Professional Reference articles are written by UK doctors and are based on research evidence, UK and European Guidelines. They are designed for health professionals to use, so you may find the language more technical than the condition leaflets.
This article refers to fluid overload that occurs when the circulating volume is excessive, ie more than the heart can effectively cope with. This results in heart failure, which usually manifests as pulmonary oedema and peripheral oedema.
- Iatrogenic - excessive intravenous fluids, blood transfusions:
- The risk of fluid overload is higher in elderly patients and if there is cardiac or renal impairment, sepsis, major injury or major surgery.
- There may be insufficient training of junior doctors regarding intravenous fluid therapy. Postoperative patients may receive inappropriately large amounts of intravenous fluid and/or sodium.
- Heart failure.
- Acute kidney injury - depending on severity and whether oliguric or not.
- Increased antidiuretic hormone (ADH) secretion - eg, following head injury or major surgery.
- Responses to physiological stress:
- Excretion of excess sodium and water is more difficult for injured or surgical patients (owing to various physiological responses to injury and surgery which affect renal function and fluid balance regulation).
- It is now recognised that there are complex interactions between heart and kidneys which affect body fluid and sodium regulation. This is known as cardiorenal syndrome. Two main types have been identified - cardiorenal, and renocardiac - based on which organ is the main originator of disease. Each type may be acute or chronic. There can be a fifth subtype, integrating all cardiorenal involvement caused by systemic diseases.[2, 3]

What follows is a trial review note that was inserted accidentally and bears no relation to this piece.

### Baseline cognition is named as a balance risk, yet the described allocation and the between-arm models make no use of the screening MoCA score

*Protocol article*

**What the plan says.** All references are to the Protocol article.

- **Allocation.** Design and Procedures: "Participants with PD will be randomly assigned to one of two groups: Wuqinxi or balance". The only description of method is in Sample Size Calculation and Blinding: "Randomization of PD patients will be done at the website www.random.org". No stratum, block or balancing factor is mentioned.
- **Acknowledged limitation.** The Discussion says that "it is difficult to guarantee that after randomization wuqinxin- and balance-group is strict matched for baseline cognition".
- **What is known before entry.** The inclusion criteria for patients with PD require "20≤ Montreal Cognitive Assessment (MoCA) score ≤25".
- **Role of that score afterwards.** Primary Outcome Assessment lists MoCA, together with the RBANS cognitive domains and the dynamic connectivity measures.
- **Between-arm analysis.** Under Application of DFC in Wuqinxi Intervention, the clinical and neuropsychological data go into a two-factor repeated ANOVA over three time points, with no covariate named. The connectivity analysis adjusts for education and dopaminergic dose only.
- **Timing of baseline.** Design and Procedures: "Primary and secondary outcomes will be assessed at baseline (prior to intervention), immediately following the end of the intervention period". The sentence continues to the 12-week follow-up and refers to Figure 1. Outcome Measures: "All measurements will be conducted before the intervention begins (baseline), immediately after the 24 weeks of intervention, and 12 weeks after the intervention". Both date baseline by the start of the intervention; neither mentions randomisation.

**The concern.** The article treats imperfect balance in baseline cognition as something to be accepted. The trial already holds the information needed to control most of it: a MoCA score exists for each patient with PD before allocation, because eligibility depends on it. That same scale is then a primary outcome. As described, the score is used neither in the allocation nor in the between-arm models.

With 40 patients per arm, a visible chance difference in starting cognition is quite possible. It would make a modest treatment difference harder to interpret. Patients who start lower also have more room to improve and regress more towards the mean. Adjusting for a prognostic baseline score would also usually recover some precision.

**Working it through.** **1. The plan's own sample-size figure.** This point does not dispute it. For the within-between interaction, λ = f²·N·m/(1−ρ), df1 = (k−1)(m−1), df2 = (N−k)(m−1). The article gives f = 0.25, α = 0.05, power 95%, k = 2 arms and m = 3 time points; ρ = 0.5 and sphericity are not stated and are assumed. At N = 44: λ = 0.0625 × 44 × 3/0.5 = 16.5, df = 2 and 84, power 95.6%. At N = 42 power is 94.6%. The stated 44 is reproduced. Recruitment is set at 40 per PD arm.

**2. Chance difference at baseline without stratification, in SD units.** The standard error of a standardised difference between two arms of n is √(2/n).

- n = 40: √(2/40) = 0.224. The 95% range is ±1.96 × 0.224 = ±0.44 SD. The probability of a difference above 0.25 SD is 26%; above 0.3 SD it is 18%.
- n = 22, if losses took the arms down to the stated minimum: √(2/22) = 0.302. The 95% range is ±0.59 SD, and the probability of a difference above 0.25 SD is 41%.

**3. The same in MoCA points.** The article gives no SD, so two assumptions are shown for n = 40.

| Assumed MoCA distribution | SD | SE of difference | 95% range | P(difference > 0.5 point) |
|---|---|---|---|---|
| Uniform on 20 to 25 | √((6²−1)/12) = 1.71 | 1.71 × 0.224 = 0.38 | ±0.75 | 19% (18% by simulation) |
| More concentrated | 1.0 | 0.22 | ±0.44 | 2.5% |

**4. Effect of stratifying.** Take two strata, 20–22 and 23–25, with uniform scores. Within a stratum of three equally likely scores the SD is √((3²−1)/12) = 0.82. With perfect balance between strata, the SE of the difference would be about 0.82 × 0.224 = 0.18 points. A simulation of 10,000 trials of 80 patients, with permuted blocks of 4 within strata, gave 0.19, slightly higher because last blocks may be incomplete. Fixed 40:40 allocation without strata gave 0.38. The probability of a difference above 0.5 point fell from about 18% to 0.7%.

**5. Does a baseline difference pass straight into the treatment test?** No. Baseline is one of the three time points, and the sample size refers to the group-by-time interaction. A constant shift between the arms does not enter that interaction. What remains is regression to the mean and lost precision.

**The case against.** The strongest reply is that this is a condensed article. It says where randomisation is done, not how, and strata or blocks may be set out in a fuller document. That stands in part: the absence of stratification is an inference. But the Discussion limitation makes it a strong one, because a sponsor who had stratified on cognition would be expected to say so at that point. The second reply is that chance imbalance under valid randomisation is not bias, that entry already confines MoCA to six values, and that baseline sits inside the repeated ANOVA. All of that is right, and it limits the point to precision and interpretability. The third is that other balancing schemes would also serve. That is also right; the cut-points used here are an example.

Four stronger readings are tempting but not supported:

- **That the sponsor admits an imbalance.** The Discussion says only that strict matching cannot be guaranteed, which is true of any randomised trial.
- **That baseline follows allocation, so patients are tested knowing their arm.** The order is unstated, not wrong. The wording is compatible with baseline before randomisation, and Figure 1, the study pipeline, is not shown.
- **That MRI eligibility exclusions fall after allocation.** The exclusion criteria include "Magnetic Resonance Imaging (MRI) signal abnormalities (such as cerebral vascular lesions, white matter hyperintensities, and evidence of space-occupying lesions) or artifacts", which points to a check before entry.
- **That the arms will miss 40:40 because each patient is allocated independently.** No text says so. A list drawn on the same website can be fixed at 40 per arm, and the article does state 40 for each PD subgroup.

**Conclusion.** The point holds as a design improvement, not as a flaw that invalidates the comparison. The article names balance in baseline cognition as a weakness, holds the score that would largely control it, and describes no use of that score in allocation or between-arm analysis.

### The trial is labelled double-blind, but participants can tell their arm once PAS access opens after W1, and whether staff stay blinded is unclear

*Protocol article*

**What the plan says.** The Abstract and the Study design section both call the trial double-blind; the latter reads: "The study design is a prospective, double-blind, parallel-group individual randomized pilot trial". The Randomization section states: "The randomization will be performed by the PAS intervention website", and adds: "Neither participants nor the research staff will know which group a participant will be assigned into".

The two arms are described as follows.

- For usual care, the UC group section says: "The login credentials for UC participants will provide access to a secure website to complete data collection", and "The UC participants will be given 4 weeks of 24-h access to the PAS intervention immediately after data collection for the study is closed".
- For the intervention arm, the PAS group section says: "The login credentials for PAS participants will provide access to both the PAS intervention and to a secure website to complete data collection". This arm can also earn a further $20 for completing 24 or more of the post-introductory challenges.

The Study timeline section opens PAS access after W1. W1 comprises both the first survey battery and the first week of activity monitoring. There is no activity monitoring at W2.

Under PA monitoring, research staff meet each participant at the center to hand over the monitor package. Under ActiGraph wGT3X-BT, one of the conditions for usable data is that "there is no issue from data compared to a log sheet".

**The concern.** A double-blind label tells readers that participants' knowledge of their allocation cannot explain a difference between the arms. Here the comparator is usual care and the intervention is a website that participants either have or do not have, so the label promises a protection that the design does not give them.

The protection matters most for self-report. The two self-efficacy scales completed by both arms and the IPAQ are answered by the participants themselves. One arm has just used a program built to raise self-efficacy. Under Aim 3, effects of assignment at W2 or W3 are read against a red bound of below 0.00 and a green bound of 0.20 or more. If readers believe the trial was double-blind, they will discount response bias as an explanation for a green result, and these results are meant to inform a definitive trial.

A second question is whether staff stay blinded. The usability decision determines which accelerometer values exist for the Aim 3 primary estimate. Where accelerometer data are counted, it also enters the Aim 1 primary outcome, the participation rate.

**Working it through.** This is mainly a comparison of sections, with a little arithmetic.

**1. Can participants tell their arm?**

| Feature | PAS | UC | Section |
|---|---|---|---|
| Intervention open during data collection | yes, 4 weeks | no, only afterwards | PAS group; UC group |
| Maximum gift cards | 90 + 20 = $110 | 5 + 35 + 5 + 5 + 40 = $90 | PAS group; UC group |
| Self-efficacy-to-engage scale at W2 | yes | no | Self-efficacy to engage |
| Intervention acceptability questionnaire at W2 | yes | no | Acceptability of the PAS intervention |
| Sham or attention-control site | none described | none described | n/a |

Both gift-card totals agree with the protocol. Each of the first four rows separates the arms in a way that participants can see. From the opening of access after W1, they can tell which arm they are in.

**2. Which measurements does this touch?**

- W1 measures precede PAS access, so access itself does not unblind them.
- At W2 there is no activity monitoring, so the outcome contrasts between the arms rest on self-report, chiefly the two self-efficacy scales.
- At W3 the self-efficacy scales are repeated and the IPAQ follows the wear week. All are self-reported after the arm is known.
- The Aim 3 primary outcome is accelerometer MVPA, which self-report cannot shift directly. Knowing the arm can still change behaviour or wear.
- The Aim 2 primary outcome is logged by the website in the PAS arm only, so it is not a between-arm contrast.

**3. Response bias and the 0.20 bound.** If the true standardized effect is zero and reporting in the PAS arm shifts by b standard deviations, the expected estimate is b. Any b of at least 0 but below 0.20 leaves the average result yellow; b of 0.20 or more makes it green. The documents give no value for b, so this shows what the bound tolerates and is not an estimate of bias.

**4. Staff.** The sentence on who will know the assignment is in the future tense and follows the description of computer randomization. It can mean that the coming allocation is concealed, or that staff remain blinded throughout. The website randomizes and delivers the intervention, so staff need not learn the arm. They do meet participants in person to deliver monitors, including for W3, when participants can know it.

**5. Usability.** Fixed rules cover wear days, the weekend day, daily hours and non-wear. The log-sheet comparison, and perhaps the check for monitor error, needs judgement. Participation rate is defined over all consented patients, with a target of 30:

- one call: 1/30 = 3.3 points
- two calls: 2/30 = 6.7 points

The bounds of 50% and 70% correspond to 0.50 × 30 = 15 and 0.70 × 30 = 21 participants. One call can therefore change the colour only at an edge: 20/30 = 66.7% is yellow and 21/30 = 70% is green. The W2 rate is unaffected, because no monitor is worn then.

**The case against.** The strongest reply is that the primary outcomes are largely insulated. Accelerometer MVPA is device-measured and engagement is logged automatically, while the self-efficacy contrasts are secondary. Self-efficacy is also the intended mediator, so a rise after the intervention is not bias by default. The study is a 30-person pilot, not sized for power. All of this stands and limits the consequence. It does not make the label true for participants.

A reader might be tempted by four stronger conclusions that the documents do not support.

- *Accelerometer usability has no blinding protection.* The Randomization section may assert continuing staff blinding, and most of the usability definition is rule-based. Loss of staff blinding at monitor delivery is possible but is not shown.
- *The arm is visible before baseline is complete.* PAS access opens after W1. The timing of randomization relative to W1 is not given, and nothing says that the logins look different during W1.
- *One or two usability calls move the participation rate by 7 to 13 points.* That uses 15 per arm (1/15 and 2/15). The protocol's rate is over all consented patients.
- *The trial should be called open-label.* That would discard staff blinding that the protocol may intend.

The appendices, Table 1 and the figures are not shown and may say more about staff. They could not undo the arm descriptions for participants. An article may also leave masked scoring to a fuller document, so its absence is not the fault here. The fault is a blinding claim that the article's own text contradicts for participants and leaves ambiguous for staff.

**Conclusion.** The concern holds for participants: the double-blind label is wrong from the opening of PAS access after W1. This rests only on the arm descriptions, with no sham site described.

The recommended intake of sodium and water for normal adults is:
- Sodium 70 mmol/24 hours.
- Water 1.5 to 2.5 litres (25 to 35 mL/kg/24 hours).
In normal subjects the extracellular fluid sodium concentration and osmolality are maintained by the kidneys:
- Osmoreceptors and changes in vasopressin secretion affect urinary concentration and water excretion.
- If there is sodium depletion, the renin-angiotensin-aldosterone system is activated with consequent reduction in urinary sodium.
- However, the body's response to sodium excess is sluggish and even normal subjects are slow to excrete an excess sodium load.
For hospitalised patients requiring fluid therapy, be aware that:
- There are pros and cons of crystalloid and colloid solutions. The National Institute for Health and Care Excellence (NICE) recommends crystalloids that contain sodium in the range 130-154 mmol/l, with a bolus of 500 ml over less than 15 minutes for patients needing rapid fluid resuscitation.
- So-called 'normal saline' (0.9% sodium chloride) actually contains supranormal amounts of sodium chloride (154 mmol/L sodium and chloride compared with the physiological 140 mmol/L for sodium and 95 mmol/L for chloride).
- Several studies have demonstrated that even healthy subjects find it difficult to excrete solutions with a high chloride content (in comparison with solutions such as Hartmann's). Excretion of excess sodium and water is more difficult for injured or surgical patients.
- Acutely, fluid overload usually presents as acute pulmonary oedema with symptoms of acute dyspnoea. See separate article Acute Pulmonary Oedema.
- Chronic fluid overload (in the context of intravascular fluid overload) usually presents with features of chronic heart failure; the main symptoms are fatigue, dyspnoea and pitting oedema. For details see separate article Heart Failure Diagnosis and Investigation.
Other causes of dyspnoea (see separate article Breathlessness):
- Bronchospasm - eg, asthma or chronic obstructive pulmonary disease (COPD).
- Pulmonary embolism (classically with no added lung sounds).
- Acute anaphylaxis may cause wheezing (may have swollen lips or tongue).
- Fibrosing alveolitis also causes fine inspiratory crackles (long-standing symptoms usually).
- Poor inspiratory effort may cause basal lung crackles - resolve after a few deep breaths.
Other causes of raised jugular venous pressure (JVP):
- Pulmonary embolism.